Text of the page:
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In people with lupus, the immune system makes proteins called autoantibodies that can attack any organ or tissue, causing inflammation and a huge variety of symptoms. Lupus symptoms can imitate other illnesses, making the process of diagnosis more complicated. Each person with lupus experiences the disease a little differently.
Symptoms of lupus vary in each individual and can change over time. Symptoms may decrease or disappear when disease activity is low, only to reappear or worsen with subsequent disease flares. New symptoms can suddenly arise.
Which lupus symptoms a person experiences depends on where the disease is, or has been, active in the body. Most lupus symptoms fall within the broad categories of skin and hair symptoms, pain, generalized symptoms, neurological symptoms, and symptoms that affect the blood or urine.
Rashes are common in all types of lupus. The malar or butterfly rash is considered a typical sign of lupus. A malar rash shows up as patches across the cheeks and nose which are purple on darker skin or reddish pink on lighter skin.
In discoid lupus, round or oval patches form on the head and upper body. In subacute cutaneous lupus, red or purple scaly patches and ring-shaped lesions develop. Lupus rashes are usually photosensitive (sensitive to sunlight or tanning beds) and can cause paler or darker spots and atrophy (thinning of skin).
Lupus scarring may cause hair loss, especially around the forehead. Problems with small blood vessels in the hands may cause the fingers to turn red, white, or blue when cold — this is called Raynaud’s disease.
Joint pain and stiffness are extremely common symptoms of lupus. People with lupus may also experience headaches and muscle aches, chest pain caused by lung or heart inflammation, and abdominal pain caused by pancreatitis.
Fatigue and malaise (a feeling of being unwell) are among the most common lupus symptoms, experienced by 90 percent of those with lupus. Other generalized symptoms can include insomnia, hypertension (high blood pressure), edema (swelling in the extremities), weight changes, and swollen lymph nodes. As many as one-third of people with lupus have depression and anxiety, which are common in chronic conditions.
People with lupus may develop dryness in the eyes, mouth, and vagina. These symptoms may be associated with a separate but related autoimmune condition called Sjögren’s syndrome. About 10 percent of people with lupus also have Sjögren’s syndrome.
Lupus can cause cognitive dysfunction (or “cog fog”), including problems with thinking or memory. Many people with lupus experience peripheral neuropathy — numbness or tingling in the extremities. Other neurological symptoms may include vision changes, tinnitus (ringing in the ears), tremors, and balance problems. In serious cases, lupus can cause seizures, strokes, and psychotic episodes.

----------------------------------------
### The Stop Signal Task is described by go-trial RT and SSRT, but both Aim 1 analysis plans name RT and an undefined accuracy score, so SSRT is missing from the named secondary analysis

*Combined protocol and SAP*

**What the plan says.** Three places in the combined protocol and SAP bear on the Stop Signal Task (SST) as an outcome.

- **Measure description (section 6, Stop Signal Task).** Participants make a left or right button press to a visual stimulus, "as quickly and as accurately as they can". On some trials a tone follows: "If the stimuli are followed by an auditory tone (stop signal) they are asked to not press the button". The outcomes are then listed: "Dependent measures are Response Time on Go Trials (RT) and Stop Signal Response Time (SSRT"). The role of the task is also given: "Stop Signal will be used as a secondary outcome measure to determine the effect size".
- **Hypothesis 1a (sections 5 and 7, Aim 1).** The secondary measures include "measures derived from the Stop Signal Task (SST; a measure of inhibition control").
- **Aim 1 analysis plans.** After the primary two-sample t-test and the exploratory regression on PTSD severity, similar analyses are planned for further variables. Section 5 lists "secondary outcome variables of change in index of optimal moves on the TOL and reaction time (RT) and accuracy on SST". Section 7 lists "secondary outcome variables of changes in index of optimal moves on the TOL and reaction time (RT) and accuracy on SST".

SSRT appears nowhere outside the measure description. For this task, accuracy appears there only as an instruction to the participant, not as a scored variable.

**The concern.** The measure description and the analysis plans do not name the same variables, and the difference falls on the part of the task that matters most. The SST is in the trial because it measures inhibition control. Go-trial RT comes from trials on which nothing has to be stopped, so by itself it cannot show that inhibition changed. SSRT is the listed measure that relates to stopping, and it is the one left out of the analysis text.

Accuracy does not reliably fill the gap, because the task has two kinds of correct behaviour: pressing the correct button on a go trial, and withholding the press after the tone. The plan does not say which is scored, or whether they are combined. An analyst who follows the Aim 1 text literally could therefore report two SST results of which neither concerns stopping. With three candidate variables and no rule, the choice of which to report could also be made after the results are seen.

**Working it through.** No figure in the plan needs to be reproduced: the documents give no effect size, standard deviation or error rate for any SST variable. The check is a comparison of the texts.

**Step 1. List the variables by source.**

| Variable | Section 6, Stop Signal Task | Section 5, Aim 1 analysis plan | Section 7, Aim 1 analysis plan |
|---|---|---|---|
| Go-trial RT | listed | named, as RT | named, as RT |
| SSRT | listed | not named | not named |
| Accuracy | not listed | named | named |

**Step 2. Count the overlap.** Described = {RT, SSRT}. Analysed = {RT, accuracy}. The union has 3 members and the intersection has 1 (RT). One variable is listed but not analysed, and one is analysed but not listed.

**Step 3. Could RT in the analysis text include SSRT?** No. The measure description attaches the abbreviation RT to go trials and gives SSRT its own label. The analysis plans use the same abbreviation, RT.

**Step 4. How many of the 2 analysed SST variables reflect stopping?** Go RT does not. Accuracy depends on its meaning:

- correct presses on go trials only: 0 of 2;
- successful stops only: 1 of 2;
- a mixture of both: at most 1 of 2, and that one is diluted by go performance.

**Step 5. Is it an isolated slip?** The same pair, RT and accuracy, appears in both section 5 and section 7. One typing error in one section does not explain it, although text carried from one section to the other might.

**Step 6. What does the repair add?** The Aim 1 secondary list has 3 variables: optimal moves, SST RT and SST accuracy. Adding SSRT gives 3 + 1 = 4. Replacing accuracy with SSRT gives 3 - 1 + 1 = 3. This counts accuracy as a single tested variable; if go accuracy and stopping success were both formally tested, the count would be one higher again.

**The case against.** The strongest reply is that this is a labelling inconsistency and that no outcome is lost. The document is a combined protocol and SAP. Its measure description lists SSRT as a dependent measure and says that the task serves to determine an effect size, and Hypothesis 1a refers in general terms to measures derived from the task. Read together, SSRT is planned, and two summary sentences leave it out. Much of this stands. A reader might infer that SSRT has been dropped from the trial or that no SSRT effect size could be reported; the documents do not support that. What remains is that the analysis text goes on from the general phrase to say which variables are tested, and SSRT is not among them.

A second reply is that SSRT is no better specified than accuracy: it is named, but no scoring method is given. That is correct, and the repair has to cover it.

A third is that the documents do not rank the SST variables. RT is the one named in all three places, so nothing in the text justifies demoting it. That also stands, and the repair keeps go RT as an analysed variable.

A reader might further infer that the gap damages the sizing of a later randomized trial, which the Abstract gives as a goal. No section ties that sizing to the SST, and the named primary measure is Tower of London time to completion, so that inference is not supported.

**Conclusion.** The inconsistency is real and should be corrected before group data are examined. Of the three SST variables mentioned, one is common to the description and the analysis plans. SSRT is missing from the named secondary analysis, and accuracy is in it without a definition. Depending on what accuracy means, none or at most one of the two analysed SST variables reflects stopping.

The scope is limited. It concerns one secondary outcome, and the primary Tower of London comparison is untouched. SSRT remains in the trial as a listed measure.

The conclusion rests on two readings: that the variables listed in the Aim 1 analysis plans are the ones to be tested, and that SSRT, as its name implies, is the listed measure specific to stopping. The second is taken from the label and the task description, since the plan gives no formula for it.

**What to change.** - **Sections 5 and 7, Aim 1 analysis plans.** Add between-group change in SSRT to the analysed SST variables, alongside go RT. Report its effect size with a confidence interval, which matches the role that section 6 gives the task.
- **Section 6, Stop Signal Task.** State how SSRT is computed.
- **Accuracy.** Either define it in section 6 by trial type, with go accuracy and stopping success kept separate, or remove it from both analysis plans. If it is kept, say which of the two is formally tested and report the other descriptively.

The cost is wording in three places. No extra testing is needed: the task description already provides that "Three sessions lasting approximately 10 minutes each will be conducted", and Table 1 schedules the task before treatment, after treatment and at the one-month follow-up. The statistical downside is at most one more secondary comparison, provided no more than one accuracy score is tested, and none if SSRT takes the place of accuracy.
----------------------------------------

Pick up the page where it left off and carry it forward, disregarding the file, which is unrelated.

Lupus can lower the body’s production of blood cells, leading to abnormal bleeding and anemia (low red blood cells), which can contribute to fatigue. People with proteins called antiphospholipid antibodies (also called lupus anticoagulant) in their blood are prone to form thromboses — dangerous clots inside the blood vessels.
About 60 percent of adults with lupus and about two-thirds of children with lupus will develop lupus nephritis (lupus that affects the kidneys). Pink or brown urine or urine that is foamy or frothy may be signs of kidney damage due to lupus. Frequent urination may be a sign of kidney problems or something else.
Some of the most severe complications of lupus do not cause noticeable symptoms until they become advanced. About 25 percent to 30 percent of people with lupus have hypertension (high blood pressure), which can damage organs and raise the risk for life-threatening cardiovascular events such as heart attack and stroke. In fact, cardiovascular disease is one of the leading causes of death for people with lupus. Lupus nephritis can cause kidney failure, which may not become obvious until the kidneys are significantly damaged. Doctors order regular blood and urine tests to detect these “silent” complications of lupus.
Lupus begins differently for each person, and early symptoms can include any of those listed here and many others. For about half of those with lupus, joint pain is among the first symptoms to be reported. Approximately 20 percent of people with lupus first go to their doctors because of a rash. More rarely, people with central nervous system lupus may have a seizure or a psychotic episode as the first symptom. Some people experience multiple symptoms at once.
Women of childbearing age are far more likely than any other group to develop lupus. Researchers estimate that between four and 15 women have lupus for every man who has the disease.
Some doctors have suggested that men who develop lupus are less likely to experience skin rash and joint pain than women, but men may be more likely than women to develop serious lupus complications — such as kidney disease and thromboses. If it is true that men develop more serious lupus complications, it may be due to delayed diagnosis because doctors are slower to suspect lupus in men. Studies are inconclusive on whether symptoms significantly differ between men and women with lupus, in part because there are far fewer men with lupus to participate in research.
Some women experience worse lupus flares before menstrual periods and during pregnancy.